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OFT warns lenders over misleading consumers if their debts are unenforceable

Wednesday, 9th December 2009

New update 10 December 2009

032-magnifyConsumers that are hoping to write of their debts, claiming they are unenforceable, will soon know their fate following a recent test case hearing in the Manchester High Court.

Judge Waksman, who is presiding over the hearing, is expected to announce his findings in early January.

The case mainly centres on whether consumers should pay their debts if the lender fails to produce an original agreement within a certain time limit of the request.

If the Court supports the consumer then the lenders may be forced to write the debts off, however if the Court favours the lenders then many thousands of consumers will be forced to pay up for their debts.


The Consumer Credit Act 1974 (The Act) was brought in to safeguard the public from unscrupulous lenders. It requires most businesses that offer goods or services on credit or lend money to consumers to be licensed by the Office of Fair Trading. Trading without a licensing arrangement is a criminal offence and can result in a fine and/or imprisonment.

The Act also requires certain credit and hire arrangements to be set out in a particular way and to contain certain information in order to be enforceable.

Until 6 April 2008, credit agreements were excluded from control if the amount of credit or hire exceeded £25,000. However, this financial limit was removed for all new credit and hire agreements by the Consumer Credit Act 2006.

Pre-existing agreements above £25,000 remain outside CCA regulation.

The Act was so worded that if lenders did not comply with the provisions of the Act, they would be unable to enforce repayment of the loan in a court.

It was not, however, the intention to trip up major banks or credit card companies which may have unintentionally failed to observe all the rules by not containing the prescribed wording and render their credit agreements unenforceable.

Claims made by Claims Management Companies 

It is estimated that 100,000 -150,000 consumers are currently employing either a solicitor or Claim Management Company (CMC) to see if they can get any credit cards and personal loans written off through various so called legal loopholes. Many consumers pay up front fees between £195 and £495 per agreement, in the hope they will become debt free. As a result many firms have sprung up claiming, on their websites or in their advertisements, to be able to get consumers out of credit card or personal loan debt. Much of the hype and information surrounding this issue is incorrect or misleading.

There are companies claiming that 80% of agreements are unenforceable and they will want to charge consumers a fee to get rid of their debt, sometimes charging a percentage of the amount they have 'saved'.  Some may also claim to get consumers compensation. These companies should not be giving guarantees or making promises to get consumers out of their debt and consumers have been asked by the Ministry of Justice, which monitors claims management companies, to report to them any which are operating in an unacceptable way.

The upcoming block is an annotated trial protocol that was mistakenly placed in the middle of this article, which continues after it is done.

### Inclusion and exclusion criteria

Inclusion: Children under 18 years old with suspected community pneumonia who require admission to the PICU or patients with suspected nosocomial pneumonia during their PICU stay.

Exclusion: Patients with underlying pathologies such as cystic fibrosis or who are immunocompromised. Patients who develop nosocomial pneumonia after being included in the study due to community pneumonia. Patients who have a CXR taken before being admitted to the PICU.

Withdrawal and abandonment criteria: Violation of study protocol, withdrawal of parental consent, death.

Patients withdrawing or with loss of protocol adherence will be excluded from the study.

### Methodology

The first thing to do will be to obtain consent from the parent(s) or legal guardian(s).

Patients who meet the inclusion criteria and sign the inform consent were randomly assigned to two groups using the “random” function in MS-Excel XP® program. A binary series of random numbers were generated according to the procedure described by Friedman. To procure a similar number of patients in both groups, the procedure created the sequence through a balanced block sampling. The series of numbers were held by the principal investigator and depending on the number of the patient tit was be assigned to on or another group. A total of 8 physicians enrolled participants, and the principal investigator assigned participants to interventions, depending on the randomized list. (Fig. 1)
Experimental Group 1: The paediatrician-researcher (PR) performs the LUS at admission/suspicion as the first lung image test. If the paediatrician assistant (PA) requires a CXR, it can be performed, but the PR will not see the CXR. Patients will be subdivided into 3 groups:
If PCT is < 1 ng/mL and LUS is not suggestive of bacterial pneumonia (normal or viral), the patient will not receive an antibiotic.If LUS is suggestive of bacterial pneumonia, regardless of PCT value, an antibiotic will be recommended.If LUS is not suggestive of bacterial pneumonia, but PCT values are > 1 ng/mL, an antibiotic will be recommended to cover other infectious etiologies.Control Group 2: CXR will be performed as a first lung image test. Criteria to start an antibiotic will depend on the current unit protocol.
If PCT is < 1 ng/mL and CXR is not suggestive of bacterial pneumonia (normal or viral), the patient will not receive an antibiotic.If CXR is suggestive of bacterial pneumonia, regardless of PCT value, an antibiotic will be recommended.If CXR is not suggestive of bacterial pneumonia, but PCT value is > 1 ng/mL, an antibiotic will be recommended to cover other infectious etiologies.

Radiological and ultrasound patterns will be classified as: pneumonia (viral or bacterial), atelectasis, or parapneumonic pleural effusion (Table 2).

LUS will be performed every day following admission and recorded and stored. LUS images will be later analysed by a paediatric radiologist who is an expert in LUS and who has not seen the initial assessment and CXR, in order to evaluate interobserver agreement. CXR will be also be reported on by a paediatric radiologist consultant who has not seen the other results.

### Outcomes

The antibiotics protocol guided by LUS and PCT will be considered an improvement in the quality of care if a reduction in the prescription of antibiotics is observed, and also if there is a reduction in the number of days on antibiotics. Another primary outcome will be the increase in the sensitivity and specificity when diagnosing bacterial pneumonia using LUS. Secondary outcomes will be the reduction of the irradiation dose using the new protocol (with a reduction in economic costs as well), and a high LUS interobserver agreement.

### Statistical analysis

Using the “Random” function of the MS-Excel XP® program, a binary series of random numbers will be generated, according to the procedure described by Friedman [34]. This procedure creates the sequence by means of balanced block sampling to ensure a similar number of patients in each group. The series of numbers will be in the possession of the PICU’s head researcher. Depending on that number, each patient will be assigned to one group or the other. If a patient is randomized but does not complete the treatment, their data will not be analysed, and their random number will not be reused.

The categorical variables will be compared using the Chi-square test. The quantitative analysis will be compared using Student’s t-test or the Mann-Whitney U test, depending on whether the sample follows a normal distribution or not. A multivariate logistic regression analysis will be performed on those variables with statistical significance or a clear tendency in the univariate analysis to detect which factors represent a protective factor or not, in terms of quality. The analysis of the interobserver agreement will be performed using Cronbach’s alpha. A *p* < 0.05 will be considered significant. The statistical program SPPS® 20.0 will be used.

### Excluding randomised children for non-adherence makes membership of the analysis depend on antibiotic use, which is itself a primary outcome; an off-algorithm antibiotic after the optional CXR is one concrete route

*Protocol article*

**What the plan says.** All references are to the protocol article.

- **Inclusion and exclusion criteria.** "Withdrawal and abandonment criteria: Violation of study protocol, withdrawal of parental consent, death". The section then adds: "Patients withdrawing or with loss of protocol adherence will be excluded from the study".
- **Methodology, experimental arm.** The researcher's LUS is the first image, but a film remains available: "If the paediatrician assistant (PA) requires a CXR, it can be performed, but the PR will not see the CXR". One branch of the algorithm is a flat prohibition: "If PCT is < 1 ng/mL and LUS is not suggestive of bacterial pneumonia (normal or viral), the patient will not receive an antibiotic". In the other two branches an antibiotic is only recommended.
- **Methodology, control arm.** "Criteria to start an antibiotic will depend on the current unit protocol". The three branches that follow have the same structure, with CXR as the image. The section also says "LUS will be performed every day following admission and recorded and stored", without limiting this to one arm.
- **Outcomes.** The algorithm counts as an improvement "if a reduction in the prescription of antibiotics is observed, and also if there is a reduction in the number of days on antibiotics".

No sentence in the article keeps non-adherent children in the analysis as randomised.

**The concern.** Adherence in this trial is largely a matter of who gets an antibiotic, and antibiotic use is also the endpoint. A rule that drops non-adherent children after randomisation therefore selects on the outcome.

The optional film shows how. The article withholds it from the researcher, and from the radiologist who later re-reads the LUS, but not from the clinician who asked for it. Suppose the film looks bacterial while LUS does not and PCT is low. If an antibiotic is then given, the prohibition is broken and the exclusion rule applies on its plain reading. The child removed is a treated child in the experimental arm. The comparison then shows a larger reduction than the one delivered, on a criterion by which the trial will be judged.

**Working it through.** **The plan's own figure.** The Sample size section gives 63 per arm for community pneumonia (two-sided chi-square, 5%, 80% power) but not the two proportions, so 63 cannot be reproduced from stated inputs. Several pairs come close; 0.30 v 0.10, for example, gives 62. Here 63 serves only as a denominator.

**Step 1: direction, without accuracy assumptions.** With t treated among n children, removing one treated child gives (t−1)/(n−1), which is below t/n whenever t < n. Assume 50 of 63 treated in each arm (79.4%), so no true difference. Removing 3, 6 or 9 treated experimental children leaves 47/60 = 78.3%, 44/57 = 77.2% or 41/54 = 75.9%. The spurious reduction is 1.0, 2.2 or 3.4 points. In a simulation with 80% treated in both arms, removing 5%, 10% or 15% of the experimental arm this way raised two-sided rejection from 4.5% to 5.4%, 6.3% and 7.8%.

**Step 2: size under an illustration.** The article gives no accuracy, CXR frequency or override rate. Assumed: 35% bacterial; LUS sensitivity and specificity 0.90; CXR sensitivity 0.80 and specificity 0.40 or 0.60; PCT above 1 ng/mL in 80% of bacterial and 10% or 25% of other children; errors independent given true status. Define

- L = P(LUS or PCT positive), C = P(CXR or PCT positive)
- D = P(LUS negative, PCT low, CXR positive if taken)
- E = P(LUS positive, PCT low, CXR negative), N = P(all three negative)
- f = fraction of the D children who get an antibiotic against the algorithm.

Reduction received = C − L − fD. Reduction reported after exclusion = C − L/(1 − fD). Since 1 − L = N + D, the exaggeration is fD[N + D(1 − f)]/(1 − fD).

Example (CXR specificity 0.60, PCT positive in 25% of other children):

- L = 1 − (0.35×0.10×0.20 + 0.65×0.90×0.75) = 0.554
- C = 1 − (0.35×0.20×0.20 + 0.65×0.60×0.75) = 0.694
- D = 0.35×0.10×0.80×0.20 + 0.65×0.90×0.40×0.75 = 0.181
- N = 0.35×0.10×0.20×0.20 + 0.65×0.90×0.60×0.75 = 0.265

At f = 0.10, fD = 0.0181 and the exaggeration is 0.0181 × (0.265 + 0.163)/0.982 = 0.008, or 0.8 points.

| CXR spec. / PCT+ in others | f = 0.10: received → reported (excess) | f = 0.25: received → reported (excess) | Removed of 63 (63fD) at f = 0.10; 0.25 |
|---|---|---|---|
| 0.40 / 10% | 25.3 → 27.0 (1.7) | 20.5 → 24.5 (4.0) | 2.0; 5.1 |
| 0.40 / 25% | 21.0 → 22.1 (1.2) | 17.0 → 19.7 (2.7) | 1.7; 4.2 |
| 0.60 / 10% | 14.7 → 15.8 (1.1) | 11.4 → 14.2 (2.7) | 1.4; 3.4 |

Whilst in certain circumstances some agreements may be unenforceable, many are. If consumers mistakenly believe their agreement is unenforceable and are not making repayments then they may be incurring additional default charges and legal costs and they could have their credit file marked as non-payment and be issued with a default notice. This will seriously impair a consumer’s credit file for six years and is what happened as a result in the recent big case of the Royal Bank of Scotland and Philip McGuffick. This said lenders have the right to threaten legal action if a loan is enforceable and the customer refuses to pay up. Also the lender can mark the consumer’s credit file as unpaid.

Office of Fair Trading (OFT)

Some of the claims promoted by the CMCs clearly conflict with the OFT's guidance which says that it is legal and acceptable for a bank that has lost the original loan agreement, or whose copy is illegible, to supply an accurate reconstituted version instead in order to demonstrate that the agreement did in fact contain the information specified by the Consumer Credit Act.

The regulator points out to lenders that they are acting unfairly and potentially in breach of their consumer credit licenses if they misled borrowers by:

• hiding or disguising the fact that there was never a proper signed agreement in the first place

• providing only a copy of the current terms and conditions, not the original ones

• confusing the borrower as to who they should send an information request after selling the debt to a debt collection company

• failing to preserve data so the borrower cannot be given an up to date statement of account.

Struggling to repay your debts?

If you are struggling to repay your debts then think about getting some professional advice on how you can manage the payments. There is no guarantee you will be successful in getting the debts written off and there is also the moral issue of paying back the lender that advanced you the money in good faith.

SEEK ADVICE with a view to how to restructure your finances, this may include entering into a repayment programme that you can afford such as a debt management plan, Individual Voluntary Arrangement (IVA) or even bankruptcy.

We have some useful links for you below;

Debt comparison table

Six option guide to getting out of debt

DIY debt guide

Free Budget Wizard

Helpful organisations


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